Vineyards in England and Wales will be exempt from EU-wide planting restrictions – among the most controversial of the EU wine reforms.
The ban, which limited further planting once total production reached 3.3m bottles (which it did in 2006), was lambasted by UK growers who have seen an increase in demand for their still and sparkling wine.
‘More vines have been planted in the UK in last three years than ever before,’ said Bob Lindo, Chairman of the UK Vineyards Association and owner of Camel Valley Vineyard in Cornwall.
‘Other countries still have limits, but we are now exempt during the negotiation period that ends in 2014.’
The EU-wide planting ban was introduced in 1999 to stem overproduction of poor quality wine eventually destined for distillation, fostering inefficiency and leaving the subsidy system open to abuse.
With support from UK agricultural bodies and Members of the European Parliament, the UKVA lobbied against the limits.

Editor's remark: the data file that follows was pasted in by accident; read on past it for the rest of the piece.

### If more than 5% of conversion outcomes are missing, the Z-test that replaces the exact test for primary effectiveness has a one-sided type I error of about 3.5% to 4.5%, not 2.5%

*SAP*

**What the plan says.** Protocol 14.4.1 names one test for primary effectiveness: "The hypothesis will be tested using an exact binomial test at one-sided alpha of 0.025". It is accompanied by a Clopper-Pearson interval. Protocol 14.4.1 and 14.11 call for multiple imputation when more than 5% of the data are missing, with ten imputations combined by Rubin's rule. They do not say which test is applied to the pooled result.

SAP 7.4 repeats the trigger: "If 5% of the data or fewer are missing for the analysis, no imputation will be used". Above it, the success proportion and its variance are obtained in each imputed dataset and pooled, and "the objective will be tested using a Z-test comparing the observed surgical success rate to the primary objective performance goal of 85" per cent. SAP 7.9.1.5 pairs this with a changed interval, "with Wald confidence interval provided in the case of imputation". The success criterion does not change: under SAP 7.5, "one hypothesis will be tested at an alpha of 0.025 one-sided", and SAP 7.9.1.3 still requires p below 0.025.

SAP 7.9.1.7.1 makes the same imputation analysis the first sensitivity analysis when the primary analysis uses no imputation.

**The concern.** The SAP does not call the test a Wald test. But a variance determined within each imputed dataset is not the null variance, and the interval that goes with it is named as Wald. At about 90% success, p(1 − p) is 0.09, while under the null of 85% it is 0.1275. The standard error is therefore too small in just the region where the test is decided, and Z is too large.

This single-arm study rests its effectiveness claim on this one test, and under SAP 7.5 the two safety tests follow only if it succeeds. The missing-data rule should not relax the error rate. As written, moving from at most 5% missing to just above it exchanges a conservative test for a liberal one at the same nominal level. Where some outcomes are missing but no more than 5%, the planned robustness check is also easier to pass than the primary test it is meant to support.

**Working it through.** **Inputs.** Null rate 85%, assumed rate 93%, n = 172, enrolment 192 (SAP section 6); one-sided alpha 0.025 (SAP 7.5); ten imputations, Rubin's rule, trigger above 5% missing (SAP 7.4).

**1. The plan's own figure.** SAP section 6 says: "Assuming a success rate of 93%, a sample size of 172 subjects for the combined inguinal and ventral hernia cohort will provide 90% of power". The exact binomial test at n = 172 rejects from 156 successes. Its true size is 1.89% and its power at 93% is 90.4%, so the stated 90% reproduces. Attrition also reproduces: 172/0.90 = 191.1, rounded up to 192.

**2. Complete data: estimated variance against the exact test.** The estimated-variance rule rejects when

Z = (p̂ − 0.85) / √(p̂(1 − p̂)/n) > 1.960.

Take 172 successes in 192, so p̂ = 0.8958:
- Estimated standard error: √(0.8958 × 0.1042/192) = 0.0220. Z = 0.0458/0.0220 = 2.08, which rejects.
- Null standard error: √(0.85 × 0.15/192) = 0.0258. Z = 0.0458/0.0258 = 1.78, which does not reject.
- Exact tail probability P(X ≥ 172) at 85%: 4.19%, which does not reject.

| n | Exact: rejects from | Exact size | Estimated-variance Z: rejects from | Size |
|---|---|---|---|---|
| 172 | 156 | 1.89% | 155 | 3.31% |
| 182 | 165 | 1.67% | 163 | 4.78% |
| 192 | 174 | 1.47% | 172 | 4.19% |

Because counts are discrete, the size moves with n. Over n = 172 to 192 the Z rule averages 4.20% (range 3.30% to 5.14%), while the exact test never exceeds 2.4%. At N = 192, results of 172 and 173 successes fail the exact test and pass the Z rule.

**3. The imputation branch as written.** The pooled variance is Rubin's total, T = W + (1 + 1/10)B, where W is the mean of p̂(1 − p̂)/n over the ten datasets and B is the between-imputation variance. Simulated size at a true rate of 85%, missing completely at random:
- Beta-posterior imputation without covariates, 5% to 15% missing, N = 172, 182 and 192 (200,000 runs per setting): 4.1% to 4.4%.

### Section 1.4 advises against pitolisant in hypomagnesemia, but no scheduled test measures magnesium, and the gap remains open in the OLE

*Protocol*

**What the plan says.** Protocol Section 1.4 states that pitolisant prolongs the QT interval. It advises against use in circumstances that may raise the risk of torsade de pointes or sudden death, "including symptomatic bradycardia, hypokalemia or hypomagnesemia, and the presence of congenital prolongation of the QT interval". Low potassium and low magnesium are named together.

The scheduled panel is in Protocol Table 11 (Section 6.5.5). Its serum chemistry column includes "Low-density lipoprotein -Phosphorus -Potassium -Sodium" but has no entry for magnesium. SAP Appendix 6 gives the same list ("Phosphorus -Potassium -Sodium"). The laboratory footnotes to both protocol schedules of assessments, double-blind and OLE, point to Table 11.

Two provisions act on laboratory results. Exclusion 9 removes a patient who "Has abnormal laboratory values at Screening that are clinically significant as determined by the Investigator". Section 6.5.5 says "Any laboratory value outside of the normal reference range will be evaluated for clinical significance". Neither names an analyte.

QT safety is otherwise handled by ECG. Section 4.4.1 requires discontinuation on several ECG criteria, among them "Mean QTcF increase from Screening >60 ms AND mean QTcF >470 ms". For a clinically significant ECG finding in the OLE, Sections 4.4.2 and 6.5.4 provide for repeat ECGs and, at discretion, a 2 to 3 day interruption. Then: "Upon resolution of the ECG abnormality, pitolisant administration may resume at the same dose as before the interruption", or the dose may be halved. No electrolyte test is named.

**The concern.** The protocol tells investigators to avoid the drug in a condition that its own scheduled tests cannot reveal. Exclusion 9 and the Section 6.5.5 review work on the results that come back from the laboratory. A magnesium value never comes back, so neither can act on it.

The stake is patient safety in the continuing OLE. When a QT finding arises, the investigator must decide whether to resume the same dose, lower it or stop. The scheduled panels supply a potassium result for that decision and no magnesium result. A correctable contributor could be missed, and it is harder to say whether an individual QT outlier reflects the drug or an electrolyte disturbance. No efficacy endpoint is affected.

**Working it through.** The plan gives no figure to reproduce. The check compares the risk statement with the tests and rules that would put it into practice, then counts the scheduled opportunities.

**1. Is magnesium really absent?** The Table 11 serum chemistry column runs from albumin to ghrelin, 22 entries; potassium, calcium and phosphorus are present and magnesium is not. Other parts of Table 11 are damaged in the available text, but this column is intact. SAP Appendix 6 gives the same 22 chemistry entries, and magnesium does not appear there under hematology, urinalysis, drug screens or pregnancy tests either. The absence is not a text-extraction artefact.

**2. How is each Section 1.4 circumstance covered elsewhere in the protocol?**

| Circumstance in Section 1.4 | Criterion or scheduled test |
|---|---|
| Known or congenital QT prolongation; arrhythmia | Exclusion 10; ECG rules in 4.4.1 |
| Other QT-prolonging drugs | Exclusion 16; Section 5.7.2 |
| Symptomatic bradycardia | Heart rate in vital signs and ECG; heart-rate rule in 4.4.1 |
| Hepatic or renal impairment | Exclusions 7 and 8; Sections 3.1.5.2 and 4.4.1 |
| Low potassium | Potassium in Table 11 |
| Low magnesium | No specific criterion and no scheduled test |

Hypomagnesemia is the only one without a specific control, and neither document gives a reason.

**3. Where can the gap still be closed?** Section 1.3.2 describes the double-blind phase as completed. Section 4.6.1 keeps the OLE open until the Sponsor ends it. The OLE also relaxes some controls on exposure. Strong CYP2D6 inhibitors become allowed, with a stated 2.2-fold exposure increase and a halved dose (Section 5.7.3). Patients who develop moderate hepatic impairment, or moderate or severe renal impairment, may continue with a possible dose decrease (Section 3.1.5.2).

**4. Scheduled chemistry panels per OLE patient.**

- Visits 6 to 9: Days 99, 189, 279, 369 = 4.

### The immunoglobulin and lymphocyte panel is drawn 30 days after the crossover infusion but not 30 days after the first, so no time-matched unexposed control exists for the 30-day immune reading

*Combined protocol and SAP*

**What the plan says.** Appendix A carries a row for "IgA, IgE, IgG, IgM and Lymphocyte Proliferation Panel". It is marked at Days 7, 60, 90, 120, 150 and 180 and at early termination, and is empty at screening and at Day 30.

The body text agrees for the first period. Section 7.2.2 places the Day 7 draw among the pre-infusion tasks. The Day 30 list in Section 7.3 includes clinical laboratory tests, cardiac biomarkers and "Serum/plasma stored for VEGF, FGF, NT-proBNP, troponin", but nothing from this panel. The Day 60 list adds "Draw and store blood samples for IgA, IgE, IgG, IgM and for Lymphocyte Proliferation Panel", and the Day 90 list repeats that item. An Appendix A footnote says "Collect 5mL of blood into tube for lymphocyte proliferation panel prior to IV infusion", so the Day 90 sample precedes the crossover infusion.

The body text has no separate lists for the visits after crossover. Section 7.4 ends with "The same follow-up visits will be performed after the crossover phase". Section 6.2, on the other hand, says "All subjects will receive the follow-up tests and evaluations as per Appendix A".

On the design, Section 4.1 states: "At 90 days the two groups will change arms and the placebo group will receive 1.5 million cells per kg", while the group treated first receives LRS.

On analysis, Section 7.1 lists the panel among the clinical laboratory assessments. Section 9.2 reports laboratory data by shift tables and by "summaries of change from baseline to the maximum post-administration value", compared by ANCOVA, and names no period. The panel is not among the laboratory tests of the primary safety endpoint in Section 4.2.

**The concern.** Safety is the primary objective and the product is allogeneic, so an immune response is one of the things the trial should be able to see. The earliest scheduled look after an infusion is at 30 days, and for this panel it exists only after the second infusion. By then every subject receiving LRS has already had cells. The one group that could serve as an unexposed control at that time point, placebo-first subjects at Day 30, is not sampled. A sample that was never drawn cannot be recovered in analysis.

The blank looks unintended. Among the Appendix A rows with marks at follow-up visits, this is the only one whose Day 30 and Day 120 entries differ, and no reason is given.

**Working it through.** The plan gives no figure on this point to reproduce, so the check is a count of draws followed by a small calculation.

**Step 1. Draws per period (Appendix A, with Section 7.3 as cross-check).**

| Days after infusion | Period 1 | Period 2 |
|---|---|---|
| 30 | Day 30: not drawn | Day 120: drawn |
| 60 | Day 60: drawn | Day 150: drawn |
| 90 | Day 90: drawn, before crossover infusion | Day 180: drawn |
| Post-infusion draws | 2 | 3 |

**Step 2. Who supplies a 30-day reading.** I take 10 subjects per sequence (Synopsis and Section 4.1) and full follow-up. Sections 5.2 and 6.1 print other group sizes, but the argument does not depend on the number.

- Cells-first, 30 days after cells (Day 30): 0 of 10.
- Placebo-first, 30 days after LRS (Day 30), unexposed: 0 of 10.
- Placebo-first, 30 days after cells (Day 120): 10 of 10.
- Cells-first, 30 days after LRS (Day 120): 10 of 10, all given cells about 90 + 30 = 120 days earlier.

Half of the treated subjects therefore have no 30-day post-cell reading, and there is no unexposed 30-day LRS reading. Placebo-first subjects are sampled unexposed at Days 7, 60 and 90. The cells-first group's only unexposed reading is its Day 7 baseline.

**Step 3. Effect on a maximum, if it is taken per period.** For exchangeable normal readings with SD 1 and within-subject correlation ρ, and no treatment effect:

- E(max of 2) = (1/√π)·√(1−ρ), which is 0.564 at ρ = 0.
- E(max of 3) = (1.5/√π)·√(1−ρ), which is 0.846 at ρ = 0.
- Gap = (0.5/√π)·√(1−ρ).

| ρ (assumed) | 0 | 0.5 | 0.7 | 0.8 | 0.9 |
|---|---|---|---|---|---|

It argued before the House of Lords Select Committee that to stop the local industry from expanding despite increasing consumer demand would be to flout the goals of the Common Agricultural Policy.
‘A lot of wine in Europe is made just to be distilled to run buses in Norway, and the producers get subsidies,’ said Lindo.
‘The reason our case was so well-received is we made it clear that we didn’t want any subsidies. We are favour allowing market forces to dictate production.
Lindo said the good news has already led to a run on plants.
‘All the vines that are suitable for the English climate – Pinot Noir Précoce (Frühburgunder), Bacchus, Seyval – are completely sold out.’
Written by Maggie Rosen